For the global economy, the uncertainties mainly come from changes in the external world, such as geopolitical conflicts, the policies of the US Federal Reserve and the decline in external demand. Coupled with a shrinking international production investment system as global supply chains are restructured, these are challenges that all countries, including China, are facing. But China has developed its own unique advantages and new engines for economic growth.

What’s next for China’s economic development? A report on 17 January by German weekly economic magazine Wirtschaftswoche predicted that China’s economy will continue to grow at a relatively high rate in 2024. Structural changes in China’s economy, the world’s second largest, are accelerating, it noted. 

Beijing is investing heavily in high technology and innovation in a bid to play a leading role globally in areas such as artificial intelligence, green energy and electric vehicles.

China’s export of high-tech industries and new energy vehicles has exceeded traditional labour-intensive products and become a new engine for its foreign trade growth. For example, its vehicle exports in 2023 have overtaken that of Japan, marking China’s transformation to high-end manufacturing. 

One out of every three cars exported from China is an electric one. The transformation of new energy vehicles from an unfavored industry to China’s most competitive emerging industry has taken place within only a few years. Many people are aware that China’s new energy vehicle production and sales have become the world’s first, but some may not know that China accounts for about a third of the more than $100 billion global investment in key technologies of new energy vehicles in 2022.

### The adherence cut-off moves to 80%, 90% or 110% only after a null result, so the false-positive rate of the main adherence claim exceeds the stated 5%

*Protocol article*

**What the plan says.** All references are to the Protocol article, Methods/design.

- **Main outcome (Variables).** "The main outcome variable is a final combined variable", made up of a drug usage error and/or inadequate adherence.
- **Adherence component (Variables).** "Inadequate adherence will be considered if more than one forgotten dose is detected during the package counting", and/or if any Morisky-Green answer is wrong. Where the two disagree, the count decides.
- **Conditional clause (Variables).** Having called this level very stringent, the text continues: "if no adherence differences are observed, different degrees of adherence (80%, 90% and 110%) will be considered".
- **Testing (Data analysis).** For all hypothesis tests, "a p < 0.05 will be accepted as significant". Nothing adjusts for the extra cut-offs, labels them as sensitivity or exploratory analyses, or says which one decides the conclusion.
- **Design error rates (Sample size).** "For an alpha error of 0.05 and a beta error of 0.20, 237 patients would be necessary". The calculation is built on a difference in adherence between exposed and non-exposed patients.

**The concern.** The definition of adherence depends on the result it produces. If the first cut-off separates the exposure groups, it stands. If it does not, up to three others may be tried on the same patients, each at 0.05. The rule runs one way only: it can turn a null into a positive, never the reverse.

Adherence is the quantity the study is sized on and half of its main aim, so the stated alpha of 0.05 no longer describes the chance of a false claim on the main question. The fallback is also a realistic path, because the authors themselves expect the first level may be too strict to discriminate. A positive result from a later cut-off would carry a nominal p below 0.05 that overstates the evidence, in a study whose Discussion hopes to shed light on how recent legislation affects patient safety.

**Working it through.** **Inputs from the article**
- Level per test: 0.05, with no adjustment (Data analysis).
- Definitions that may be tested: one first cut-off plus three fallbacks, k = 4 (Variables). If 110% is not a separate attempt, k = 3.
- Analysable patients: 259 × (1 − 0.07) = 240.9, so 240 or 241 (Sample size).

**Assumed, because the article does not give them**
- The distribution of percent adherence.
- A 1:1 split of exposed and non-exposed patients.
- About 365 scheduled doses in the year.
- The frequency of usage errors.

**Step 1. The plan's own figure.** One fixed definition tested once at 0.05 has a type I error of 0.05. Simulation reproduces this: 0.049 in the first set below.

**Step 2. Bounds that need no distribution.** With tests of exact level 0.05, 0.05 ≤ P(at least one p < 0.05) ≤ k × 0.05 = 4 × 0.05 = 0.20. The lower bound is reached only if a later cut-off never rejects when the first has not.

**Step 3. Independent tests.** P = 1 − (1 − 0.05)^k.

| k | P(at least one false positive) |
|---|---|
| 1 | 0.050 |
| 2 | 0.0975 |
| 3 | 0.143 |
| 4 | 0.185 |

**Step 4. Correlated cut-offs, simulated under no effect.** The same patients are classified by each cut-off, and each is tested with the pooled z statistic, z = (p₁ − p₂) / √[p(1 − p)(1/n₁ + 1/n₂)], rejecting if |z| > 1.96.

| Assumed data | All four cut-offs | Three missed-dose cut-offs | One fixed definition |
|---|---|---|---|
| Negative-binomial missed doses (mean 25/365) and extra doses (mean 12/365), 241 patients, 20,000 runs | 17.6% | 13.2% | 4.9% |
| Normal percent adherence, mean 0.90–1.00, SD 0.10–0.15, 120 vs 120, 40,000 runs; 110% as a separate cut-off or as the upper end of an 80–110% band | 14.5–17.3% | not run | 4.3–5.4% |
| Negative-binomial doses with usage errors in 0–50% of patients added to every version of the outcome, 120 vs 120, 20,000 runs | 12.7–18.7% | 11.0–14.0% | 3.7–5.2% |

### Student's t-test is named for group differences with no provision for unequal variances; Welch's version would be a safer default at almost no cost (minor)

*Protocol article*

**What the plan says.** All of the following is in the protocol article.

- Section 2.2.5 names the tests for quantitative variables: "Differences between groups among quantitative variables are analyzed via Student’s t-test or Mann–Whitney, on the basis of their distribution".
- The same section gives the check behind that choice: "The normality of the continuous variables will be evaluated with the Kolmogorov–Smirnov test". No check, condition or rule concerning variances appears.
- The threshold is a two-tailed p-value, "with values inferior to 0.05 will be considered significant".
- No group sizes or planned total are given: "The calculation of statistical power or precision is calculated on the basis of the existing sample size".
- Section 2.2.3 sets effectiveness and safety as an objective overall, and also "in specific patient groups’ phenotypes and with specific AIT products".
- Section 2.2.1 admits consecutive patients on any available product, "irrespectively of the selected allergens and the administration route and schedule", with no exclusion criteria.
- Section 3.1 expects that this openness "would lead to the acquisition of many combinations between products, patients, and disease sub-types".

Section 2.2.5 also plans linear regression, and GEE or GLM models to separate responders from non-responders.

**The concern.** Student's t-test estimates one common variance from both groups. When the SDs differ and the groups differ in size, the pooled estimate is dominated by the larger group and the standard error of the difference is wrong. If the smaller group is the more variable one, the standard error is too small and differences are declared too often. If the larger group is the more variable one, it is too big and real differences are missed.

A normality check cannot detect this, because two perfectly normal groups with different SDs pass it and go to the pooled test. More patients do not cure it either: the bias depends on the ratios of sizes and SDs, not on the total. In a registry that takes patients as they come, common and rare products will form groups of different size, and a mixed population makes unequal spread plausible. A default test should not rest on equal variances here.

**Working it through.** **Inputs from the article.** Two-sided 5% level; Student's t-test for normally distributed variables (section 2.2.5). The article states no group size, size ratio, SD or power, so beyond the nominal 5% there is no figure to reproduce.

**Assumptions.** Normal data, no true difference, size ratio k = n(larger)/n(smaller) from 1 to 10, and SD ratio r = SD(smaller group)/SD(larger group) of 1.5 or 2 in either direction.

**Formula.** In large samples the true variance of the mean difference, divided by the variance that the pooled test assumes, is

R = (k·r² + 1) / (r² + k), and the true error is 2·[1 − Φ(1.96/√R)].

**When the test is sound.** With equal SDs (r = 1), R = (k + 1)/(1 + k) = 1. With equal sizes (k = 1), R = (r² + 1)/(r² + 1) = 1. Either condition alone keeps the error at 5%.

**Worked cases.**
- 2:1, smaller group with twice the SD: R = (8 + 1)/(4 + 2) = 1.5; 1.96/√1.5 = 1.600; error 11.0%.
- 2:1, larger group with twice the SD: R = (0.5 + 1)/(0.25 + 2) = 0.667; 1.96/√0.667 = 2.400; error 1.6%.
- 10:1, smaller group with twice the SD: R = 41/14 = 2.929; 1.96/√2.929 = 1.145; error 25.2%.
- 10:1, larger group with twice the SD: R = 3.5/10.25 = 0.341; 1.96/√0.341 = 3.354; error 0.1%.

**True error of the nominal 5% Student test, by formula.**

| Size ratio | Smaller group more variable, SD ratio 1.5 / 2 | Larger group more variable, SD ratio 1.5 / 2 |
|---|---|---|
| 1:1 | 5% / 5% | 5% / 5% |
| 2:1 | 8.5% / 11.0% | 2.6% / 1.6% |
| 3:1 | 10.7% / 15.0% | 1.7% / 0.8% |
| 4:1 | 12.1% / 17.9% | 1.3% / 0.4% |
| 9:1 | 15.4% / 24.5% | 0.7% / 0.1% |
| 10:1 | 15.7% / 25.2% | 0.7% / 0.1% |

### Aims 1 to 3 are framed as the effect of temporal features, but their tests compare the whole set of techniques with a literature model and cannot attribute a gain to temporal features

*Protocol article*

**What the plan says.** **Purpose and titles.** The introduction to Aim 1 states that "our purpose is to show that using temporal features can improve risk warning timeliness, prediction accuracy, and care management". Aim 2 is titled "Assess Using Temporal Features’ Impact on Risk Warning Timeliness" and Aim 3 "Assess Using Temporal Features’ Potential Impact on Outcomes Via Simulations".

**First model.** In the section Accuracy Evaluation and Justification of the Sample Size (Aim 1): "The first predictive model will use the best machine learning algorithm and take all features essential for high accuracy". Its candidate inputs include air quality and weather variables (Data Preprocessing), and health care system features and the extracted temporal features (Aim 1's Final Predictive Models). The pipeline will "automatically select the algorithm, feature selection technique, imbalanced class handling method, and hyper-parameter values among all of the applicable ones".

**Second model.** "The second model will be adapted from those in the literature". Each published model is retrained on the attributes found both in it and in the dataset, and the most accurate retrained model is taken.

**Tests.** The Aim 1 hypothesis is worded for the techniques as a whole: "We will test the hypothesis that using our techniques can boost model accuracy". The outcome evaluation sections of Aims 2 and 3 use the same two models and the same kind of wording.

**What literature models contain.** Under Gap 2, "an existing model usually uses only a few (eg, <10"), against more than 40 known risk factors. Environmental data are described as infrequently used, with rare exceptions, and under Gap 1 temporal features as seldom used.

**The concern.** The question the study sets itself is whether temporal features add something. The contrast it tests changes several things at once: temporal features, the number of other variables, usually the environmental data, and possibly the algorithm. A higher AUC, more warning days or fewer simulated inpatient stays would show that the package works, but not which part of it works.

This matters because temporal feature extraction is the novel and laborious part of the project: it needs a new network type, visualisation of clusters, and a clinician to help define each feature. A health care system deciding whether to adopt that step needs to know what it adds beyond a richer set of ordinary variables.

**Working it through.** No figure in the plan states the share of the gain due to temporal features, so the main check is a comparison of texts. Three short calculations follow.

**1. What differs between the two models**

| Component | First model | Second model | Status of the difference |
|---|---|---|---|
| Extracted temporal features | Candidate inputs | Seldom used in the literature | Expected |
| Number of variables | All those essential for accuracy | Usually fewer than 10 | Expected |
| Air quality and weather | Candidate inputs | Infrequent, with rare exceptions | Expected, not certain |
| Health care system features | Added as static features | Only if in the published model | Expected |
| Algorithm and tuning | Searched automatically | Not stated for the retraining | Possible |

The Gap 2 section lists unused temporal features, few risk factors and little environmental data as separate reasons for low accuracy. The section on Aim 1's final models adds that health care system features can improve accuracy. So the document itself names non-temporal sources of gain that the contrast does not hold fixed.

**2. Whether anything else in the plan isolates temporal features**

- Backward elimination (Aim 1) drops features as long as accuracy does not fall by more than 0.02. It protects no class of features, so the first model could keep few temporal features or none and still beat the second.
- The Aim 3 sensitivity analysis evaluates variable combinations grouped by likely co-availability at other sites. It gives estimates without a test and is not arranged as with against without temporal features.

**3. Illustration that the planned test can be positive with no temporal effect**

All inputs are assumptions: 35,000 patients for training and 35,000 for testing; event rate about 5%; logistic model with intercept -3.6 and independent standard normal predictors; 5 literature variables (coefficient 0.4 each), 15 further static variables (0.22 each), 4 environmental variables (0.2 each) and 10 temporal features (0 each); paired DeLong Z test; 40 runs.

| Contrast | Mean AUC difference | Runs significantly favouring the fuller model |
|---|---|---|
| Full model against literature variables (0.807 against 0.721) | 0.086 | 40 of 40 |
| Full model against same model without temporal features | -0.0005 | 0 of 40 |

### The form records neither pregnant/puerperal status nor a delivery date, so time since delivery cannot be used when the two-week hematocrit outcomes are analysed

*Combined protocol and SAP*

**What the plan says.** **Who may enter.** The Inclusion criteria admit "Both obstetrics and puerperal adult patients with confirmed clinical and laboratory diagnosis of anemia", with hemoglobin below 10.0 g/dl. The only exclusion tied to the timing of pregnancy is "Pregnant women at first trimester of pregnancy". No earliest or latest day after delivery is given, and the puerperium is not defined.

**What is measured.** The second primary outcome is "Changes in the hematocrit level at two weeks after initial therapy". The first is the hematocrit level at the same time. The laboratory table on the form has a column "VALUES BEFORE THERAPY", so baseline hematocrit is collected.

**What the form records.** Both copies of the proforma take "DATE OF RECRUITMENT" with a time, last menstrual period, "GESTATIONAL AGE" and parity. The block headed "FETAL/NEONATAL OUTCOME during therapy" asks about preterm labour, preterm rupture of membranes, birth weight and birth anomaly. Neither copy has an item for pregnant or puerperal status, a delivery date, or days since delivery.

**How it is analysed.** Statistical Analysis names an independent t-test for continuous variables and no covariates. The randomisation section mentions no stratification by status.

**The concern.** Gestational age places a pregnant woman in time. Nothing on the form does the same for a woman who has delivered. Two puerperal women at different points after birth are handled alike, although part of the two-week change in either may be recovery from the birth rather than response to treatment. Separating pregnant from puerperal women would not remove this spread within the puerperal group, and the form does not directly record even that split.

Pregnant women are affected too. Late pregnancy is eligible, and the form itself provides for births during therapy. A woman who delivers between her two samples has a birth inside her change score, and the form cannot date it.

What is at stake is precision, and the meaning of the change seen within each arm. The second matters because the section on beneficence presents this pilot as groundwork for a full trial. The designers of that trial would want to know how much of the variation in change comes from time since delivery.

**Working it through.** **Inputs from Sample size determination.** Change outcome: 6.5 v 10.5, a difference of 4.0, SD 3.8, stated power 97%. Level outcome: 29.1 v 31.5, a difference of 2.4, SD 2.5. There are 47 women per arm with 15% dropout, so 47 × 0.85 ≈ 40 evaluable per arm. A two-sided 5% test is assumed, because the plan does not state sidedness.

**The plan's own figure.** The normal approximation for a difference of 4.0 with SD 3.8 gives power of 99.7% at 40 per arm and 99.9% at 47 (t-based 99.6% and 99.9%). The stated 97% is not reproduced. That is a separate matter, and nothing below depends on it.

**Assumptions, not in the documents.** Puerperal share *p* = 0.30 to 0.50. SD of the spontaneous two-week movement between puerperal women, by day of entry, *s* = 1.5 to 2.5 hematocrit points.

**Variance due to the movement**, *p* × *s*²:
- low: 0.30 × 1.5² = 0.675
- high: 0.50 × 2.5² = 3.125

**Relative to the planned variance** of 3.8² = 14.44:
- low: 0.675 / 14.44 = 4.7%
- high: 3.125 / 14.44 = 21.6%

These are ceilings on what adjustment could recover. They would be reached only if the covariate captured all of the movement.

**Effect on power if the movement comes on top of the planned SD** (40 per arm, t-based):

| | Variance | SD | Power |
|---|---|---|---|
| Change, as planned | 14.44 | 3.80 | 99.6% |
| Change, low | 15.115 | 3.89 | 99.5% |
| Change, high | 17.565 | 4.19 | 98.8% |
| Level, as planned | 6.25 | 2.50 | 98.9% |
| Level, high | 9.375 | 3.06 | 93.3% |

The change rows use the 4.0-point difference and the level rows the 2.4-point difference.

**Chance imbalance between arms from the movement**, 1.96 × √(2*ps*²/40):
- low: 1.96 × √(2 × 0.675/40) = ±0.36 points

The seeds sowed in the spring are bearing fruits. Chinese automobile companies have begun to export in batches electrification and intelligent technology to multinationals. Examples include investment in Chinese EV startups XPeng and Leapmotor from Volkswagen and Stellantis respectively. Rating agency S&P believes that such “reverse” joint ventures in China will increase in 2024. 

China’s enhanced independent innovation capability is promoting international cooperation at a higher level. The World Economic Forum 2024 meeting was convened under the theme “Rebuilding Trust”. This reflects an indisputable fact: intensifying confrontation and lack of trust have become major obstacles to development in today’s world. 

The international community needs more trust and cooperation to better respond to crises and challenges. If Globalisation 1.0 is an era of colonialism and Globalisation 2.0 an era of capital, then Globalisation 3.0 promoted by China is an era of common development. 

China accounts for a third of global economic growth. The benefits of its sustained growth can be felt in every corner of the world. 

The New York Times wrote: “If China continues to chug along, it could portend a sustained recovery for the United States and other nations now bouncing back from their pandemic lows. If its economy further slows, it could drag down the rest of the global economy”.  

To the question “which country will be the next China?”, the answer is clear. The “next China” will still be China, only in its better version.  

Dr Imran Khalid is a freelance columnist on international affairs based in Karachi, Pakistan. He qualified as a physician from Dow Medical University in 1991 and has a master’s degree in international relations from Karachi University.